Economically Heating / Insul.


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Economically Heating (& Insulating) the Greenhouse

Updated: 12/13/98

Heating the greenhouse is a 'h2ot' topic this winter (probably most winters).  I've copied some of the e-mails that we've been passing around:

What is the best (and most economical) way to heat my greenhouse?
A low power, inexpensive, heater solution?
What material to use to insulate the base of the greenhouse that won't rot? R-board?

Question: Cool H2otbox? I've been reading some of your how-to articles and at http://www.h2othouse.com/html/how-to_articles_0.html you mention the use of something called a Cool H2otbox .  I am planning on constructing a green house on my balcony which is 25 x 5 feet.  I'm trying to figure out the best (and most economical) way to heat it as I live in the Pacific NW and it gets chilly here at night. Any suggestions??
Thanks! Maia

Answer: Believe it or not, Pacific Northwest winters are similar (same minimum temperature) to southern Mississippi, but longer.  We moved from Whidbey Island about 5 years ago and prefer short winters and the heat here.  The Cool H2otbox will not heat much (unless you add a boiler and radiant heated floor).  It is mainly designed to add humidity in winter, and cool in summer.
If using an electric heater, make sure it has a temperature control so it automatically turns on and off.  Make sure your greenhouse is 'tight' -- no cracks around doors, vents, parameter around the balcony, etc.  A small leak will let a lot of heat escape. During winter, you can line the inside of your greenhouse with 4-mil polyethylene film.  Double layer is better and can reduce heat loss up to 40%.  Charley's greenhouse has bubble insulation that doesn't need to be inflated or installed with a gap to separate the layers.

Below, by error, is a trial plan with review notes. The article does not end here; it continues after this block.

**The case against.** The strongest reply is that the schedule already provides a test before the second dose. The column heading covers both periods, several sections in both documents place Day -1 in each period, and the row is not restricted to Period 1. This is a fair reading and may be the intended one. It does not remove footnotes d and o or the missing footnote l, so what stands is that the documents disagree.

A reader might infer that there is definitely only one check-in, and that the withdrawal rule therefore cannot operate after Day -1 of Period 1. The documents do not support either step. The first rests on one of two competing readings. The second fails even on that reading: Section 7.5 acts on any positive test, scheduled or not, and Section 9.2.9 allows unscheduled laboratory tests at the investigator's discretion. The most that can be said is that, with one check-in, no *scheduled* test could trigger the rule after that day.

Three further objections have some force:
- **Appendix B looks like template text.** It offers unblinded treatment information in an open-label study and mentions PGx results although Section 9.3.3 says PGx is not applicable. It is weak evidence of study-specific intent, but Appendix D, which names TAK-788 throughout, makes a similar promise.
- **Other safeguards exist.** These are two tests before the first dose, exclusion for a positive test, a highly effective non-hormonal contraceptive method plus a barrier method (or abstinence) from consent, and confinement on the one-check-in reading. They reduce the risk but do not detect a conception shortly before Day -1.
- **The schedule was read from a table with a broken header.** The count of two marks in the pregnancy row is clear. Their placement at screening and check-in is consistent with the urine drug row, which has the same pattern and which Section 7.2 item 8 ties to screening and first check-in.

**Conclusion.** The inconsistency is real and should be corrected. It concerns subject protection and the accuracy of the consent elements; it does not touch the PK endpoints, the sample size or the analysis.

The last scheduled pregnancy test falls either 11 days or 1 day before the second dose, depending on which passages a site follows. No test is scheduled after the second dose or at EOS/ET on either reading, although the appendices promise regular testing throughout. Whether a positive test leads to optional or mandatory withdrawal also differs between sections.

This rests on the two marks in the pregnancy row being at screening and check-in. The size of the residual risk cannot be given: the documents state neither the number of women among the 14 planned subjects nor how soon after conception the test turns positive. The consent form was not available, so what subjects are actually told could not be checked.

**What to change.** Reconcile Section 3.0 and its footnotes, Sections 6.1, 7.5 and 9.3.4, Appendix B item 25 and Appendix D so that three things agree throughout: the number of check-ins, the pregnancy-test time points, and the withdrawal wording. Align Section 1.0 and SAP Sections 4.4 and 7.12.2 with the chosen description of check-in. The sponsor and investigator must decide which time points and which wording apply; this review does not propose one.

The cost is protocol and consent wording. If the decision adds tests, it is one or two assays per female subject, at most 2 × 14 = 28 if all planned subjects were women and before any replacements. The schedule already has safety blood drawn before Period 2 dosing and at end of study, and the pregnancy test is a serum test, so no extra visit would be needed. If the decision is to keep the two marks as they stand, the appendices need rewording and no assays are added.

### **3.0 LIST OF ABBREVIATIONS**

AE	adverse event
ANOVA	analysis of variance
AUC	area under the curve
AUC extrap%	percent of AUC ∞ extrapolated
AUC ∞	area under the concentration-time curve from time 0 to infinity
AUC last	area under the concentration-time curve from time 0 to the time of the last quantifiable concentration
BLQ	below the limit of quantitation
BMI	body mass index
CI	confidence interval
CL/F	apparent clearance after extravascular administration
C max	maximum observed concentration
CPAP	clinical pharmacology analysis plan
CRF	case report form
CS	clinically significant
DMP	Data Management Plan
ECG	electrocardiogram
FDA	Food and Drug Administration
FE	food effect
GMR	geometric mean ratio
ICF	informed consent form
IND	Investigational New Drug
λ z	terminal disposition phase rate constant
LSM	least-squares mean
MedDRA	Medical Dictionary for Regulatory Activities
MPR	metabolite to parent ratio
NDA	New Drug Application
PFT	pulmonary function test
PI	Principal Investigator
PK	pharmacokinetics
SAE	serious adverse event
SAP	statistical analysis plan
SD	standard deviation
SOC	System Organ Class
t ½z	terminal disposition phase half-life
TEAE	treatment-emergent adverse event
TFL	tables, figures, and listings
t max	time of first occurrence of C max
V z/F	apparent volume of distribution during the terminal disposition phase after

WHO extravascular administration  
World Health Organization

Other things to save heating costs:
      Keep greenhouse cool at night - don't heat above 50 degrees.      Grow plants with low temperature requirements or short growing season.      For germinating seed (must maintain 70 degrees) build a small propagating bench with cover to keep warm.      Solar heat storage -- add water filled dark drums or other material to capture and store heat during the day and release it at night.
If you have any suggestions to improve my web site or have a story or learning to share, please let me know and I'll pass the information on to others.
Thank you for contacting me and great growing,
Joe Zeeben

Question:  We have a 9' x 12' greenhouse that has been heated for 9 years with two milk house heaters, both now inoperable; one won't turn on, the other won't turn off! They are 1600 watts which is expensive to operate. Do you have a low power heater solution other than a new milk house heater?
  Thank you, Dee

Gas is much more economical than electric.  We've set up an old ceramic heater($0) that we salvaged from one of the bedrooms in the house and are in the process of adding a recirculation system (~$200).  I'm planning on building a humidifier/evaporative cooler to control humidity in winter and hot temperature in summer: http://www.h2othouse.com/html/how-to_articles_0.html . You'll want to pull the heat down from the ceiling and distribute it close to the floor. The more heat sinks (things like oil drums full of water that  collect heat during the day and distribute at night) the better.  We light our heater in the evening and usually turn it off in the morning and keep the greenhouse just warm enough to prevent the plants from freezing.  However, if you want to automate it, check at your local hardware store or http://www.charleysgreenhouse.com/ .  If you want to start seeds, you'll probably want to build a covered propagation bench with a heater coil under the soil.  See Frit's Farm, www.guineafowl.com/fritsfarm/greenhouse/, for photos of their propagation bench (slow to load) and for supplies check Charley's Greenhouse or one of the other suppliers on my supplies page.